institutions on Long Island and the premier institutions in the
tri-county area of Nassau, Suffolk, and Queens.

21. Inclusion of either North Shore Manhasset or LIJ

Medical Center (and physicians from their medical staffs) in a
plan’s provider network signifies quality and is thus key to the
marketability of the plan to New York metropolitan area employers
and other group purchasers who desire a network serving Queens

and Nassau Counties. Inclusion of either one of these hospitals
signals the quality of the plan and gives enrollees and their
families the option of receiving, if necessary, a full range of
acute care inpatient services at a highly regarded, conveniently
located, premier hospital. Thus, most managed care plans serving
Long Island currently include one or both in their provider
22. When negotiating, managed care plans currently have a
choice of either North Shore Manhasset or LIJ Medical Center.

Because there is a choice, a plan has the ability to contract

with only one of those two hospitals--and exclude the other from
its network--as some plans have done.

23. The nature of this competition is well understood.

LIJ’s President and CEO David Dantzker observed in one memorandum
that a managed care plan called HealthFirst "has a significant

need for a tertiary care hospital in the western Nassau/Queens

area, and will contract either with us or with North Shore
Hospital, but not with both." (Memorandum from Dr. Dantzker to

Irving Schneider, Chairman of the LIJ Board, and Gedale Horowitz,

Chairman Elect, February 8, 1995). And, at a March, 1996,
meeting of the LIJ Board of Trustees, "Dr. Dantzker predicted the

eventual development of two networks in the Queens-Long Island

area -- one coalescing around North Shore and the other around
the [LIJ] Medical Center." Indeed, LIJ Medical Center has
competed aggressively for inclusion in managed care plans. For
example, an internal North Shore memorandum, detailing managed

care contracting status and issues, reports concerning
contracting with an HMO: "Apparently, LIJ substantially underbid
us for the core network; therefore we are currently being offered
inclusion in just the broad network." (North Shore Internal
Communication from Stuart McLean, December 1, 1994).
24. This competition has lowered defendants’ prices, while
allowing them to operate profitably and at high occupancy levels.
Thus, in transmitting LIJ’s 1997 budget to LIJ’s Finance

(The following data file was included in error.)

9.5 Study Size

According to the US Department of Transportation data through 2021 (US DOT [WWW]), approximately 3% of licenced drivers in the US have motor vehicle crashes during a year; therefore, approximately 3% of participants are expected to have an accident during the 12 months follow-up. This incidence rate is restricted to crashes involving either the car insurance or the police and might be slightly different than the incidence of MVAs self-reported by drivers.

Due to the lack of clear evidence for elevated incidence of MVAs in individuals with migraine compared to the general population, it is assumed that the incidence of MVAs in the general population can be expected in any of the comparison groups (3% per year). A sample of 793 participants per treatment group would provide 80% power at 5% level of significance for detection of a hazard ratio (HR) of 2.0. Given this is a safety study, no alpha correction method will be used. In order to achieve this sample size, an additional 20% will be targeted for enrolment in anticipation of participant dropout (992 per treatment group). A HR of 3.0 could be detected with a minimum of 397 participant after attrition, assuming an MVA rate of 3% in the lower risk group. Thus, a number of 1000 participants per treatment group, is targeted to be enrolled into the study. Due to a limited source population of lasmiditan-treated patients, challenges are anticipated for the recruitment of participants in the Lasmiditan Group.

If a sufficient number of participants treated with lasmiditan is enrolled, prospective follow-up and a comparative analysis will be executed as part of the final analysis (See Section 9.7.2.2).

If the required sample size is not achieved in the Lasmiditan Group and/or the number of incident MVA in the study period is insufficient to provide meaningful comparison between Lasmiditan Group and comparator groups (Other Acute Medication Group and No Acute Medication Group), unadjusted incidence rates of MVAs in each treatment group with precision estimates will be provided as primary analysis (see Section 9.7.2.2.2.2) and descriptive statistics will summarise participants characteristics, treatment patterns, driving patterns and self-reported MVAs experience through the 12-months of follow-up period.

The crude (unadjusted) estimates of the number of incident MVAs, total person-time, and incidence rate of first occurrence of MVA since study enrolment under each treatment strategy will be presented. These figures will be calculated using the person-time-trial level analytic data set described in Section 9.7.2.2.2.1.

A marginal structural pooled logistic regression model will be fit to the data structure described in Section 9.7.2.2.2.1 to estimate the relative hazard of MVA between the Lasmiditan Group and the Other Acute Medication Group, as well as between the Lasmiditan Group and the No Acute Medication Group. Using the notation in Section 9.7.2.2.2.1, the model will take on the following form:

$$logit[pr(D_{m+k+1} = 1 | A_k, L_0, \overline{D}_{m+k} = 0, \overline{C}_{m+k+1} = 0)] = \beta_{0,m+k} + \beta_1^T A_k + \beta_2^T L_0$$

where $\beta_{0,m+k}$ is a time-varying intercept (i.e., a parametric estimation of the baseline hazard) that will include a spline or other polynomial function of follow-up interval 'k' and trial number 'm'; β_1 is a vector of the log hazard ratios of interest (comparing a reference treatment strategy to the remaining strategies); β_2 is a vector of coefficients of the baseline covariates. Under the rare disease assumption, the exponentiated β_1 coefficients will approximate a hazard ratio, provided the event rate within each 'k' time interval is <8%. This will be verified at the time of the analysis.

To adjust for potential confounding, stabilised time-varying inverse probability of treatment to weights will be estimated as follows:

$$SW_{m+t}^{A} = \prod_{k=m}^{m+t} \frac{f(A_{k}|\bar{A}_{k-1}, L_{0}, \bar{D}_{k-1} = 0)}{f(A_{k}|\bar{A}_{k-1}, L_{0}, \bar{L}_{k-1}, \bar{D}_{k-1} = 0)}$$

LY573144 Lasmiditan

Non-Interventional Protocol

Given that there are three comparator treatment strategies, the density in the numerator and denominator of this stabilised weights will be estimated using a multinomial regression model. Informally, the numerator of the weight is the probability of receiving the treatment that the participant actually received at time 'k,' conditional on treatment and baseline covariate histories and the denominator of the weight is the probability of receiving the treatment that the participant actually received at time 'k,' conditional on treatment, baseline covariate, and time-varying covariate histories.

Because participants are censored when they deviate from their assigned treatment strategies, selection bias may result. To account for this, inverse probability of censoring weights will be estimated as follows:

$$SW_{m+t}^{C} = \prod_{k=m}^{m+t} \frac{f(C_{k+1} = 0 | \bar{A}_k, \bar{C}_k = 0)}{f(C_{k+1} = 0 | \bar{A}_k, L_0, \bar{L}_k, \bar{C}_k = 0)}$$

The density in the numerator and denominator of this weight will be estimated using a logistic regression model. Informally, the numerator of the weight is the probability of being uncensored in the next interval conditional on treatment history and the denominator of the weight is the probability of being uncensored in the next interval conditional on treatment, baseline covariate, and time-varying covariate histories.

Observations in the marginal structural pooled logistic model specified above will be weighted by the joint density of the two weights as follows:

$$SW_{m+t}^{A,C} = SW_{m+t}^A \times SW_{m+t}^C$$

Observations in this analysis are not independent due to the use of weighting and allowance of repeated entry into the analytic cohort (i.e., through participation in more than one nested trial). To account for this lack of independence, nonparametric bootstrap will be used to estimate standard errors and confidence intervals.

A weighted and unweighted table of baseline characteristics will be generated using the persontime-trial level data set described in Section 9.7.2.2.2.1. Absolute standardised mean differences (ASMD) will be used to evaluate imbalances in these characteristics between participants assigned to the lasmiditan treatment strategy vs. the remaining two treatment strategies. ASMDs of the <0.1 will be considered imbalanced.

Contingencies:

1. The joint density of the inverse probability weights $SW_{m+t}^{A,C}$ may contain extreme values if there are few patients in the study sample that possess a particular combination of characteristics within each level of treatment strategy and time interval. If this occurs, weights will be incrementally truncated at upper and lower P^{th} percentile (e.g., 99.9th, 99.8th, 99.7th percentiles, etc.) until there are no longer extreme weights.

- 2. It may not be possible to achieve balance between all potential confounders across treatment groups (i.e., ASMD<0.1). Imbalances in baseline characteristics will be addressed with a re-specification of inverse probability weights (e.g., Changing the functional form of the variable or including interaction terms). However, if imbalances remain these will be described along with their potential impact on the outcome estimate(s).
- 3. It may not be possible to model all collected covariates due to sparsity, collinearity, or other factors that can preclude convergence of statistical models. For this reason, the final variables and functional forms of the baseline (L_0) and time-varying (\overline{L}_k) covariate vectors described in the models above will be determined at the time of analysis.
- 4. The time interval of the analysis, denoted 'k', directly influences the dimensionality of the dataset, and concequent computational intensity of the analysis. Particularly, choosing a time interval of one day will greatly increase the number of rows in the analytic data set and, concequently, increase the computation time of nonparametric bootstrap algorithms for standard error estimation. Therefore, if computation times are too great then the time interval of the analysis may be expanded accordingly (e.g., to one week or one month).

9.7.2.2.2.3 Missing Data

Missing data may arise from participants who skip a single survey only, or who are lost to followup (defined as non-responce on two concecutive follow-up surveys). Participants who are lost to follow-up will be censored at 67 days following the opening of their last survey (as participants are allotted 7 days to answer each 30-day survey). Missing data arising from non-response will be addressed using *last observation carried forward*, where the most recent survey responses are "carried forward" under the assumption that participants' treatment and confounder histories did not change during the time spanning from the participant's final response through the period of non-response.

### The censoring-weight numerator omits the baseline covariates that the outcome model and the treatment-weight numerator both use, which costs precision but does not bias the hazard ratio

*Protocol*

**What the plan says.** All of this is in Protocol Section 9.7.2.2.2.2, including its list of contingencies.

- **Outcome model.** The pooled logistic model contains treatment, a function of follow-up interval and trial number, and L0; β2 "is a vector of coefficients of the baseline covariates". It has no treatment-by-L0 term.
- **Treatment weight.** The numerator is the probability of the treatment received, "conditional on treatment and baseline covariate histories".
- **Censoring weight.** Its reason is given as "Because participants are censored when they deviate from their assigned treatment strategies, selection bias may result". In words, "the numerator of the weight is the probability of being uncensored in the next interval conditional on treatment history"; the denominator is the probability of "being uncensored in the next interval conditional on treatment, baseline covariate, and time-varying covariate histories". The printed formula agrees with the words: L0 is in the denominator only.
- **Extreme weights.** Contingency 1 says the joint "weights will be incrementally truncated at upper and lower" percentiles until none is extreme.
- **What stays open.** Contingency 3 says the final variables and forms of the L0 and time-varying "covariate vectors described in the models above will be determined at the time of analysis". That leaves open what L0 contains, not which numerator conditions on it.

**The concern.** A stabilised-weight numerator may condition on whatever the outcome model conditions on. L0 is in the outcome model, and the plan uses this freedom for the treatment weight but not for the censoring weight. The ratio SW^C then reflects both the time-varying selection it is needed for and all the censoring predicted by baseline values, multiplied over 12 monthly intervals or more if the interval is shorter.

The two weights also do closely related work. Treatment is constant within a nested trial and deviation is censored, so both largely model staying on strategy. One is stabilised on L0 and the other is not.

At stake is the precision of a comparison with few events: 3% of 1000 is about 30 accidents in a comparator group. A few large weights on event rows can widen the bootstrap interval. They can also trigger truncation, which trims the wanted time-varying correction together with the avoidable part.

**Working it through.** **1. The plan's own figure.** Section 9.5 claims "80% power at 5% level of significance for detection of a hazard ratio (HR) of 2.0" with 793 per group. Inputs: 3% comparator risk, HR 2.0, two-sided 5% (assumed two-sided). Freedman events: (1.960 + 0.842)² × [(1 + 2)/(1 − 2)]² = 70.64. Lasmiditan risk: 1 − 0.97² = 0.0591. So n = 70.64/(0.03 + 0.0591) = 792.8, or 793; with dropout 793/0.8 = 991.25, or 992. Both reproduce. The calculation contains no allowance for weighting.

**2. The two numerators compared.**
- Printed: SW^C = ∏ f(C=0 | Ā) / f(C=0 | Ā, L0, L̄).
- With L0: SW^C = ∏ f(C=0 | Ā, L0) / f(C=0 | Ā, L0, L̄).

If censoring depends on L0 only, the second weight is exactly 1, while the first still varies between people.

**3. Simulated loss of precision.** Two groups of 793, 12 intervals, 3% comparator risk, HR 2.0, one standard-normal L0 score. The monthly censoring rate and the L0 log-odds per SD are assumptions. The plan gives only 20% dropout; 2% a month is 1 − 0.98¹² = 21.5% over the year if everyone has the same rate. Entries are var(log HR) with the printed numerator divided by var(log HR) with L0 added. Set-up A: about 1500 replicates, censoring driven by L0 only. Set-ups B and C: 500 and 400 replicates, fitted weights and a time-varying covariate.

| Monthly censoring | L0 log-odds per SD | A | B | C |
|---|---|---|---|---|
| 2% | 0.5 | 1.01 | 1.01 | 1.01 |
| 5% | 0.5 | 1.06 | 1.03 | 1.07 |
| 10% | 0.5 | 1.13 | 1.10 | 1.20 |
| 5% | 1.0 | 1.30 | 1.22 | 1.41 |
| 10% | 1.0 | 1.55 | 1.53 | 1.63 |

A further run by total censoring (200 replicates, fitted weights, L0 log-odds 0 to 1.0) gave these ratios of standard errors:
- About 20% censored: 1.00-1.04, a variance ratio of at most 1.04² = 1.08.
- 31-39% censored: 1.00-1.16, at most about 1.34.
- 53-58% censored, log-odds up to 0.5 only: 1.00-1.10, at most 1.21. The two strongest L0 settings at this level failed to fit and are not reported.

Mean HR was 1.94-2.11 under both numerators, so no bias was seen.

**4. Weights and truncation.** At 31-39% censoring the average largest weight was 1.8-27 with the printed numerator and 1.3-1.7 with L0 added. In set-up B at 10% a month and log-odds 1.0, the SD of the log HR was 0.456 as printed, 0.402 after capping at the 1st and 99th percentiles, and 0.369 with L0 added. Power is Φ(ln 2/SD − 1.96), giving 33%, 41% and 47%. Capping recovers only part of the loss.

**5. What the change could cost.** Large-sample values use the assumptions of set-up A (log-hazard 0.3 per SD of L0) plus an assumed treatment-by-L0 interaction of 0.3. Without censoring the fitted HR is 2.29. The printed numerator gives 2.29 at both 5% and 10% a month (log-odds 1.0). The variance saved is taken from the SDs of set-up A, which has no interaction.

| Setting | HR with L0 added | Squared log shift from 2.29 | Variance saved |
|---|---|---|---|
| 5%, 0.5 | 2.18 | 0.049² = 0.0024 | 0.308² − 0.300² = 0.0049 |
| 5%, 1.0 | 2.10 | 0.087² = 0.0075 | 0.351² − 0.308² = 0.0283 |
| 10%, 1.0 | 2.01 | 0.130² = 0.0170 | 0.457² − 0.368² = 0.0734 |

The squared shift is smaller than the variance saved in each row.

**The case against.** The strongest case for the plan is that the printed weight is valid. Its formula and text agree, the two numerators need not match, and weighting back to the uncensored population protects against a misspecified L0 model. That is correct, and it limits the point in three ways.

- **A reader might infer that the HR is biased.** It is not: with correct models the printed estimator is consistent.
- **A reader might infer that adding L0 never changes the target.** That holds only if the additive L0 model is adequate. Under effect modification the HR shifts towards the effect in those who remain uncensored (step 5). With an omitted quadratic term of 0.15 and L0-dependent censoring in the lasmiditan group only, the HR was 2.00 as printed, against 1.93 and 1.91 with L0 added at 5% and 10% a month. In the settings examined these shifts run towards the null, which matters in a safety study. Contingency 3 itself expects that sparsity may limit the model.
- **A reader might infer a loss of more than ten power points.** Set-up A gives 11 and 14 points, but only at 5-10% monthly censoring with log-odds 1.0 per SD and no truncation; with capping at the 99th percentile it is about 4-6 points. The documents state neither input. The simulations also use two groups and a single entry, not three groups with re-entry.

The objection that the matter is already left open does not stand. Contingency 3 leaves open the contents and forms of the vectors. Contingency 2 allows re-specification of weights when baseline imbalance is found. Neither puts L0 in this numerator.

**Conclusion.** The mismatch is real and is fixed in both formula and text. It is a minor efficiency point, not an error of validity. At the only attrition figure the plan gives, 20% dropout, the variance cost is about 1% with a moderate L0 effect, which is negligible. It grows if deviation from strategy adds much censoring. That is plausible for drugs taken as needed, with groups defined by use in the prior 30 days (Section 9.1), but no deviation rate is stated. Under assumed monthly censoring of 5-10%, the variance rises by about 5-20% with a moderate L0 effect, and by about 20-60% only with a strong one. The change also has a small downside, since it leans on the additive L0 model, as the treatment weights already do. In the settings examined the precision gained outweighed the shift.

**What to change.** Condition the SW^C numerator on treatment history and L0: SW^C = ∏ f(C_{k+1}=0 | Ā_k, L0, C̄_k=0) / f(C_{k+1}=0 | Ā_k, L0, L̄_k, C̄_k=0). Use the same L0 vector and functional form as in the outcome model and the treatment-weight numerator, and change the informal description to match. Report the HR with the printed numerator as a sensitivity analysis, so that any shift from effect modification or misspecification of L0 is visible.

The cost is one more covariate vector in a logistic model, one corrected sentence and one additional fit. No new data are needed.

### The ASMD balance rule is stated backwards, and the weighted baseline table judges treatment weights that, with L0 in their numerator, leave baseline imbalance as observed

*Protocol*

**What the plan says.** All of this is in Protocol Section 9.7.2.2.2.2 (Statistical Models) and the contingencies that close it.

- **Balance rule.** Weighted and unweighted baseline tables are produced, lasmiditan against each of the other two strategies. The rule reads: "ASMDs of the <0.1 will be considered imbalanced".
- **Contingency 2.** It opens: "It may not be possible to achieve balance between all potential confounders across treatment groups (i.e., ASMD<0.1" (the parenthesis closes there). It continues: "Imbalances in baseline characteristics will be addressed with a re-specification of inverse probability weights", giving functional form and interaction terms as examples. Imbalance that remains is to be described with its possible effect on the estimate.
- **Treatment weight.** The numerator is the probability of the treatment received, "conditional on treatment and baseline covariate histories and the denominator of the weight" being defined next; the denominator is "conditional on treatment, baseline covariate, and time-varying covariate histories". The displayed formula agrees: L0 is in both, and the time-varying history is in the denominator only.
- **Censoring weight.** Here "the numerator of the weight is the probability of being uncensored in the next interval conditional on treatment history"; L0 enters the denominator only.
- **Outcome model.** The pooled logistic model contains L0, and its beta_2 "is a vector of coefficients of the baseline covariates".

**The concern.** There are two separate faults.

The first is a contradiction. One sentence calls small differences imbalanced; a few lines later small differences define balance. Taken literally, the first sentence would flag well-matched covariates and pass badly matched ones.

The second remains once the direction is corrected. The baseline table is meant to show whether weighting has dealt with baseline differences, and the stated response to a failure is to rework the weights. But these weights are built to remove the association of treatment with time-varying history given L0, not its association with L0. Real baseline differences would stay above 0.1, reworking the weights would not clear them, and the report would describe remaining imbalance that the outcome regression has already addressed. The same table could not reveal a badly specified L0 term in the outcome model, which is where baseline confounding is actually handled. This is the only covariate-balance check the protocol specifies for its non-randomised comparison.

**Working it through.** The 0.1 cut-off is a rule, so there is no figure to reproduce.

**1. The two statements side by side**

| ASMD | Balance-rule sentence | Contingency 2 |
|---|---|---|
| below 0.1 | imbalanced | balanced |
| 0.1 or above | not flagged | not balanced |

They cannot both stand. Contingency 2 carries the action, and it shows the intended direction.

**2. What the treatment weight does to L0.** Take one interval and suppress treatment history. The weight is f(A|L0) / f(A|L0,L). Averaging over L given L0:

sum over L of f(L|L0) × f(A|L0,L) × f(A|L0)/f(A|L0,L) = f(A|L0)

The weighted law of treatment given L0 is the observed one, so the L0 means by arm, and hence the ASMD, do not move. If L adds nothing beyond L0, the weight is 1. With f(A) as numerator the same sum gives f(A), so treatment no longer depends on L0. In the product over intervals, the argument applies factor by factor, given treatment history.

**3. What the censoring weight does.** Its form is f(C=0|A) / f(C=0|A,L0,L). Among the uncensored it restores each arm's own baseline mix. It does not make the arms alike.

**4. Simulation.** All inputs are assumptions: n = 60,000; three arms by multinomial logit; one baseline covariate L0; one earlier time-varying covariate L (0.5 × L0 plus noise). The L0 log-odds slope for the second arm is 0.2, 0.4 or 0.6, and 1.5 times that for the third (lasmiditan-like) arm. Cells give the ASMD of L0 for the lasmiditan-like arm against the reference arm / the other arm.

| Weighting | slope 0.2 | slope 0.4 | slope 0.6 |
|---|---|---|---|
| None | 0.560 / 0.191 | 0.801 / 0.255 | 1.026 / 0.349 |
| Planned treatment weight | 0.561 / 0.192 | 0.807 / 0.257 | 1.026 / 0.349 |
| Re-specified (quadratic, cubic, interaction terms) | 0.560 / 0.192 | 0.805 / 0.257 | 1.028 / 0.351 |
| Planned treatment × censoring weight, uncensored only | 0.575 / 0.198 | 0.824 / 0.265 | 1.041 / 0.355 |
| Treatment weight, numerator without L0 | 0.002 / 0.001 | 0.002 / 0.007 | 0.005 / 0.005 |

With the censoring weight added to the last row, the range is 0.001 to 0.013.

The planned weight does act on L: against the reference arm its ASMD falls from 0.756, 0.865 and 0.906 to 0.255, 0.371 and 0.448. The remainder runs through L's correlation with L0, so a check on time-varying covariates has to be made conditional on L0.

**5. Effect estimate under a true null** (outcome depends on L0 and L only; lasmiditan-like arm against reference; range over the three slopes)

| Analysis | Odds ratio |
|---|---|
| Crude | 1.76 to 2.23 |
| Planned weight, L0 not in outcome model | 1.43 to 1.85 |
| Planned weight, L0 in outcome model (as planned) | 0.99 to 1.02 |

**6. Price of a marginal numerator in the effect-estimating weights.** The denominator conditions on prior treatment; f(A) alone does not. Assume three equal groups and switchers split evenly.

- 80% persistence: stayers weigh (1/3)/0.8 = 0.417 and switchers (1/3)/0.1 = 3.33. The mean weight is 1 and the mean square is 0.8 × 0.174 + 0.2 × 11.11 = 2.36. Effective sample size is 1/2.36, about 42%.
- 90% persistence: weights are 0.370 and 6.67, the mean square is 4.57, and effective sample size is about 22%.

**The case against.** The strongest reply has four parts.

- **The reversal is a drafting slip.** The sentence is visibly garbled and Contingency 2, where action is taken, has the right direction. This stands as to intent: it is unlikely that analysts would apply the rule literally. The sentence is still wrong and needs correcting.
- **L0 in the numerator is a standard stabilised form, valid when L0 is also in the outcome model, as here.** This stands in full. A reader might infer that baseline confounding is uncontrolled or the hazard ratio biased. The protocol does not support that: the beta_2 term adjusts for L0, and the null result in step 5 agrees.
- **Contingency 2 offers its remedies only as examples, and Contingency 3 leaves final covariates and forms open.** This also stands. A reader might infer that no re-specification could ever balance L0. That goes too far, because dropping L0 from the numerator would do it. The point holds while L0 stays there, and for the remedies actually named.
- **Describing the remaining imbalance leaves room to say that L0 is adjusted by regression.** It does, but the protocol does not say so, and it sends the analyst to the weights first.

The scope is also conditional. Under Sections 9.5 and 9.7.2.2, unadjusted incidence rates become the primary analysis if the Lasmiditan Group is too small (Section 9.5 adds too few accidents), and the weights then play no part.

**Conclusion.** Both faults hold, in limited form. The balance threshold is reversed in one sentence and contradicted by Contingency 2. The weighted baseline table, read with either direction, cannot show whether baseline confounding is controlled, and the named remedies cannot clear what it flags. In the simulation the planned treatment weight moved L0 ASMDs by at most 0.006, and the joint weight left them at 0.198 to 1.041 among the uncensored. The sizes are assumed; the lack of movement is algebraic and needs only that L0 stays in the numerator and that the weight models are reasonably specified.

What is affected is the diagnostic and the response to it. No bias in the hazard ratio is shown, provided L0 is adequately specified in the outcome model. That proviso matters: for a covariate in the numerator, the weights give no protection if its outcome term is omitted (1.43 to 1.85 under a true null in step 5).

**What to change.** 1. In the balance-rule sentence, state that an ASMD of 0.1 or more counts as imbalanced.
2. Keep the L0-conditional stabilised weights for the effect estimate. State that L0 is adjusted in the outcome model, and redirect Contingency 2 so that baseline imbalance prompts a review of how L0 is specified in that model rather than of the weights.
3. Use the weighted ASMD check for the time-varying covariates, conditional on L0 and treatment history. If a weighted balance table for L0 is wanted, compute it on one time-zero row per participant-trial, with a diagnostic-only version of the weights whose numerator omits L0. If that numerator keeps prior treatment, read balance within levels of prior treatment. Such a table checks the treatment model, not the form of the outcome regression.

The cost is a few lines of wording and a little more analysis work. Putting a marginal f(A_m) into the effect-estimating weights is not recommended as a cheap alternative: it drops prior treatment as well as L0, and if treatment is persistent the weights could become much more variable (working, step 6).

Committee, Rick Annis, LIJ Vice President for Finance, noted the

"favorable results" of LIJ’s "greater emphasis on cost-effective

management," and from LIJ’s "becoming a major player in managed
care. . . ." According to Annis, LIJ was "prepared for the

market driven, cost conscious health care environment."

25. LIJ Medical Center and North Shore Manhasset have taken
steps independently during the last few years to lower their

costs and made plans for additional steps to reduce inefficiency

in their operations. The consumer benefits resulting from
competition between North Shore Manhasset and LIJ Medical Center

demonstrate the soundness of New York’s policy decision to

promote competition among hospitals.
26. None of the community hospitals that dot Long Island,

standing alone or in combination with more prestigious hospitals

in Manhattan or Suffolk, are good substitutes to North Shore
Manhasset and LIJ Medical Center as anchor hospitals for plans
serving Queens and Nassau Counties. None of the other hospitals
in Queens or Nassau County has the requisite combination of the

range and sophistication of services, the complementary medical
staff, and the necessary reputation to be a good substitute for
North Shore Manhasset or LIJ Medical Center as an anchor hospital
for a plan’s network. Hospitals in Manhattan and in Suffolk
County are too far away and therefore are also not good
substitutes for LIJ and North Shore Manhasset in plans serving
Nassau and Queens Counties. Indeed, LIJ considered one of the
Manhattan teaching hospitals a good potential merger partner
because, in the words of Gedale Horowitz, Chairman of LIJ’s